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Дуализм крайней необходимости: правовая природа

Харкевич В.А.,
студент РГУП

Научный руководитель Осадчая О.Н.,
доцент кафедры иностранных языков РГУП, канд. филол. наук

Аннотация. Статья знакомит читателя с проблемами, связанными с двойственной природой крайней необходимости. С одной стороны, причинение вреда в состоянии крайней необходимости не является преступлением, а с другой – является, так как существуют пределы, которые недопустимо превышать. В статье рассмотрены различные варианты квалификации таких деяний. Целью исследования является выяснение существования пределов крайней необходимости. В статье рассматривается понятие крайняя необходимость с двух сторон: с точки зрения обстоятельства, исключающего преступность деяния, и с точки зрения деяния, за которое лицо может быть привлечено к уголовной ответственности. Авторы приходят к выводу о том, что дуализм крайней необходимости существует, а на превышение пределов крайней необходимости влияет ряд определенных факторов.

Ключевые слова: крайняя необходимость, превышение пределов, уголовное право, деяние, преступление.

Kharkevich V.A.,
Student at the Russian State University of Justice

Scientific consultant Osadchaya O.N.,
Associate Professor at the Foreign Languages Department,
Russian State University of Justice, PhD in Philolog

Dualism of extreme necessity: legal nature

Executive summary.The article will acquaint the reader with the problems associated with the dual nature of extreme necessity. On the one hand, causing harm in a state of extreme necessity is not a crime, but on the other hand, it is, because there are limits that cannot be exceeded. The article discusses various options for the qualification of such acts. The purpose of the study is the following: figure out how to determine whether the limits of extreme necessity are exceeded or not. The article considers such a concept as an extreme necessity from two sides: from the point of view of a circumstance excluding the criminality of an act, and from the point of view of an act for which a person can be brought to criminal responsibility. The authors come to the conclusion that the dualism of extreme necessity exists, and limits of extreme necessity are influenced by a number of certain factors.

Keywords: extreme necessity, exceeding the limits, criminal law, act, crime.

The relevance of the work is to increase the level of legal culture of the population, as well as to show two sides of such a legal institution as an extreme necessity. For the first time, the mention of extreme necessity was formed in the Middle Ages with the appearance of such concepts as “ignorance of the law is no excuse”, “what is not permitted by the law makes necessity permissible”. A state of extreme necessity is characterized by a clash of two interests, when a person sacrifices a less valuable good to save a more valuable good [2]. G.F. Khametdinova writes that “extreme necessity is the elimination of a danger threatening an individual, their rights or the rights of other persons, as well as the interests of society or the state”. The social significance of the concept of “extreme necessity” is determined by the fact that harm is done in order to prevent even more harm [4].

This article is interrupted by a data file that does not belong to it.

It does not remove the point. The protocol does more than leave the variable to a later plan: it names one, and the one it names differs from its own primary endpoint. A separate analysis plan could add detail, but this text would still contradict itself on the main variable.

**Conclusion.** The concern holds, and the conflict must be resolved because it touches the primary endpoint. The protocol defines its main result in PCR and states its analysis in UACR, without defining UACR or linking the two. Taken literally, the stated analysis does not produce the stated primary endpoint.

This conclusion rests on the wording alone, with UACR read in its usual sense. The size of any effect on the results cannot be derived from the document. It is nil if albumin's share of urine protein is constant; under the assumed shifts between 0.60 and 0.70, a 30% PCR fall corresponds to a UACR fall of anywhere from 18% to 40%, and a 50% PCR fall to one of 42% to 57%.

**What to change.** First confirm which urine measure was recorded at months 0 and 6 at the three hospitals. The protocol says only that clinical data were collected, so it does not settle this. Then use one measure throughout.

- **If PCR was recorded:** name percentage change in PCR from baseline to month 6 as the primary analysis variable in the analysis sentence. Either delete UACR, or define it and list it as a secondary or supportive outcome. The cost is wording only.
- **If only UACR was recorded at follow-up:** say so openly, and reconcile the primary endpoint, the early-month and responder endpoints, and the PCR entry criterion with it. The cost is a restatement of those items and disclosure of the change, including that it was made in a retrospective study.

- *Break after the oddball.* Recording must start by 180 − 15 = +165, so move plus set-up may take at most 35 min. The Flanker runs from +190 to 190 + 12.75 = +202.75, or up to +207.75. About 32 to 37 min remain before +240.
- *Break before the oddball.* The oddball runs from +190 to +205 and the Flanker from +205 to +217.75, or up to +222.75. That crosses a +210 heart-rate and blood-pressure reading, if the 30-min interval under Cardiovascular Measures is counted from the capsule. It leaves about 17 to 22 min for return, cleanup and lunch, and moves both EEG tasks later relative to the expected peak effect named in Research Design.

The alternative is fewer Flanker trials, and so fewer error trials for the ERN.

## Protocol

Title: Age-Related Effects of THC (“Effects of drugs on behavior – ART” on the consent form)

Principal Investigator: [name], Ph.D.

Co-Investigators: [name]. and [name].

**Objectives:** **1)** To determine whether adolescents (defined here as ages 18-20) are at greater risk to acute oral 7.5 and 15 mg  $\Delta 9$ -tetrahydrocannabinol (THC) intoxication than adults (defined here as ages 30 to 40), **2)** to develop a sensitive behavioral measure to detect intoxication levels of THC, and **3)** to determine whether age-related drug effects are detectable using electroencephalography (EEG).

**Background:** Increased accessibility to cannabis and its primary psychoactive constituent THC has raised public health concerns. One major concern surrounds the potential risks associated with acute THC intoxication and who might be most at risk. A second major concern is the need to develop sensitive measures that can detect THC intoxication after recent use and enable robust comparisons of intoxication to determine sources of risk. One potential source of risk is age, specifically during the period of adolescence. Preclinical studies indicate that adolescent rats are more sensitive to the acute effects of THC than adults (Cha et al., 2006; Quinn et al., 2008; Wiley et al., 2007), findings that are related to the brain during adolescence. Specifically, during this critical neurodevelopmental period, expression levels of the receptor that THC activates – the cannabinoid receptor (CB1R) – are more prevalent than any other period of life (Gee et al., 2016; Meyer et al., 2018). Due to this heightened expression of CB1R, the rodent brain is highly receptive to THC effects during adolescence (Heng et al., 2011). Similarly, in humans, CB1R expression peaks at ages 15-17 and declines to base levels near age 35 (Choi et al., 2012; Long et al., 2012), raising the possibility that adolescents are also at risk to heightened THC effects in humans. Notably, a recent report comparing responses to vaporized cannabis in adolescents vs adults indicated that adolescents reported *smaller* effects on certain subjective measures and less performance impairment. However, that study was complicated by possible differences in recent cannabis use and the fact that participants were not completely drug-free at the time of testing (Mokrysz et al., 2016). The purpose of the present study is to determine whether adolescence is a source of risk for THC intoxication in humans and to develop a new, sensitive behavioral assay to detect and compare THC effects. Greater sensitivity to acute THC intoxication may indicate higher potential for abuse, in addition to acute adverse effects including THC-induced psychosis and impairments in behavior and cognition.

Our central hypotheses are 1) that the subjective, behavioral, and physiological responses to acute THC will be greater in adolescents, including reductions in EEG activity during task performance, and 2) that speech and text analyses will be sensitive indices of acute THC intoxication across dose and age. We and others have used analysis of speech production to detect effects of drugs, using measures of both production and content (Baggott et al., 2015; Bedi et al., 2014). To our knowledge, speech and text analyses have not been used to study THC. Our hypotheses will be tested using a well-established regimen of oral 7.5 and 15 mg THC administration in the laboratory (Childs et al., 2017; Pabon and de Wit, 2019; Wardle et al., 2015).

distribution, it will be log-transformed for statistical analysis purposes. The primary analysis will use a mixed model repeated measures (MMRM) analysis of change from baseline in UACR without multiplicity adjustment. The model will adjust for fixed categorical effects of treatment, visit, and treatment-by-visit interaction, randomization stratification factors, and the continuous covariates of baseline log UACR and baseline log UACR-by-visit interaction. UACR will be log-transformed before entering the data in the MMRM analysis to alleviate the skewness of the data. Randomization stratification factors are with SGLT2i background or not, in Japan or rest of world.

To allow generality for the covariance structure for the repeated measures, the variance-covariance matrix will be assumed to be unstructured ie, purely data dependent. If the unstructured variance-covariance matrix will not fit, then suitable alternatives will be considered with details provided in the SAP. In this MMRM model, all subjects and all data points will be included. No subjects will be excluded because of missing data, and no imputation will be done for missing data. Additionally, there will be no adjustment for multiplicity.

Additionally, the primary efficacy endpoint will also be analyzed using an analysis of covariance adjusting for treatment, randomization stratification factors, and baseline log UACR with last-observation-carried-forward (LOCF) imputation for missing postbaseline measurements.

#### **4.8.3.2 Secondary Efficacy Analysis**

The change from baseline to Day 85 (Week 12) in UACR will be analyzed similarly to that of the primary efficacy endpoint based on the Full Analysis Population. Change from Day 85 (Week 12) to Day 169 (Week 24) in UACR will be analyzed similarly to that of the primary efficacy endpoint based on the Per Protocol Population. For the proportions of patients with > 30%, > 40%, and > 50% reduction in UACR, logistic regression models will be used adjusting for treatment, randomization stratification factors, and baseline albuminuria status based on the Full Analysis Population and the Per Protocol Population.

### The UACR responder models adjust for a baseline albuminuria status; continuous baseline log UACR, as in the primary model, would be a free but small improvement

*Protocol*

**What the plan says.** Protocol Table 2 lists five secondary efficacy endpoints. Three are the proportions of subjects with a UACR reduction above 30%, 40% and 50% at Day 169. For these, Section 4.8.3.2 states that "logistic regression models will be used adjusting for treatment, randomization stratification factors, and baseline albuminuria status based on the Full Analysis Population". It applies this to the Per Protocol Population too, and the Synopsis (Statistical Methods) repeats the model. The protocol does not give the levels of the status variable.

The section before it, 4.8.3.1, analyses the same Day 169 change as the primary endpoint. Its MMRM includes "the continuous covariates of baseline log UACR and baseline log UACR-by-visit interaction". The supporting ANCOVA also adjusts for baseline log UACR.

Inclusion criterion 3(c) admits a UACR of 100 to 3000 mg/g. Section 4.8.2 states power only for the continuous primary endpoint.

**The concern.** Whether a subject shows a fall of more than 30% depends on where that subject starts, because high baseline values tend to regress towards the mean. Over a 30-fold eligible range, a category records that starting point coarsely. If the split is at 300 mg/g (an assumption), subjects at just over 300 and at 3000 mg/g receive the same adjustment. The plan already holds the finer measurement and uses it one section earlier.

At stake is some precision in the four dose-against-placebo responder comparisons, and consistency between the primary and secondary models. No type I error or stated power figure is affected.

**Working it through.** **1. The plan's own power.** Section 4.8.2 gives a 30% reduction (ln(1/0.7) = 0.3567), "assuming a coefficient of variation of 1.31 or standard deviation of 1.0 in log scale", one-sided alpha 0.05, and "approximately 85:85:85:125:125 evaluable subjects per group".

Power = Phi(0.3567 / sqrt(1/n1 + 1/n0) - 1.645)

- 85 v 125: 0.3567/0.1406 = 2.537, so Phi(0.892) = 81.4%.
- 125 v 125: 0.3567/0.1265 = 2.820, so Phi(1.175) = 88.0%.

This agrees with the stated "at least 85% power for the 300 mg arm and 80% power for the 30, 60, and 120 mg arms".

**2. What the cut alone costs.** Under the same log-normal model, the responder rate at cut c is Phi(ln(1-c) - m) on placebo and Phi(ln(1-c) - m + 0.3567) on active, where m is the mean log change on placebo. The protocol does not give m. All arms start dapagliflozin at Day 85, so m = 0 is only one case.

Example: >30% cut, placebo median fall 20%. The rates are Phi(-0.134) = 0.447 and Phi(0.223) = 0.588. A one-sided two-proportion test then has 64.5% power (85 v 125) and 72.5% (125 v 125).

According to article 39 of the Criminal Code of the Russian Federation, it is not a crime to harm interests protected by criminal law in a state of extreme necessity, that is, to eliminate a danger directly threatening the personality and rights of that person or other persons, the legally protected interests of society or the state, if this danger could not be eliminated by other means and at the same time was not allowed exceeding the limits of extreme necessity [3].

This article establishes another norm that shows the very duality of such a legal concept as “extreme necessity”, namely: exceeding the limits of extreme necessity is recognized as causing harm that clearly does not correspond to the nature and degree of the threatened danger and the circumstances in which the danger was eliminated when the specified interests were harmed equal or more significant than prevented. Such excess entails criminal liability only in cases of intentional harm.

The edicts of Ulpian pointed out that “when two unequal benefits collide, every claim is eliminated”, “no responsibility is incurred by the one who threw someone else’s goods into the sea to save his own”. Ancient Roman law allowed the destruction of a house in the event of a fire, with further suing the culprit, the unauthorized seizure of someone else’s thing during the danger threatening it. The principles of extreme necessity were applied both to forced transactions and to the impossibility of fulfilling obligations.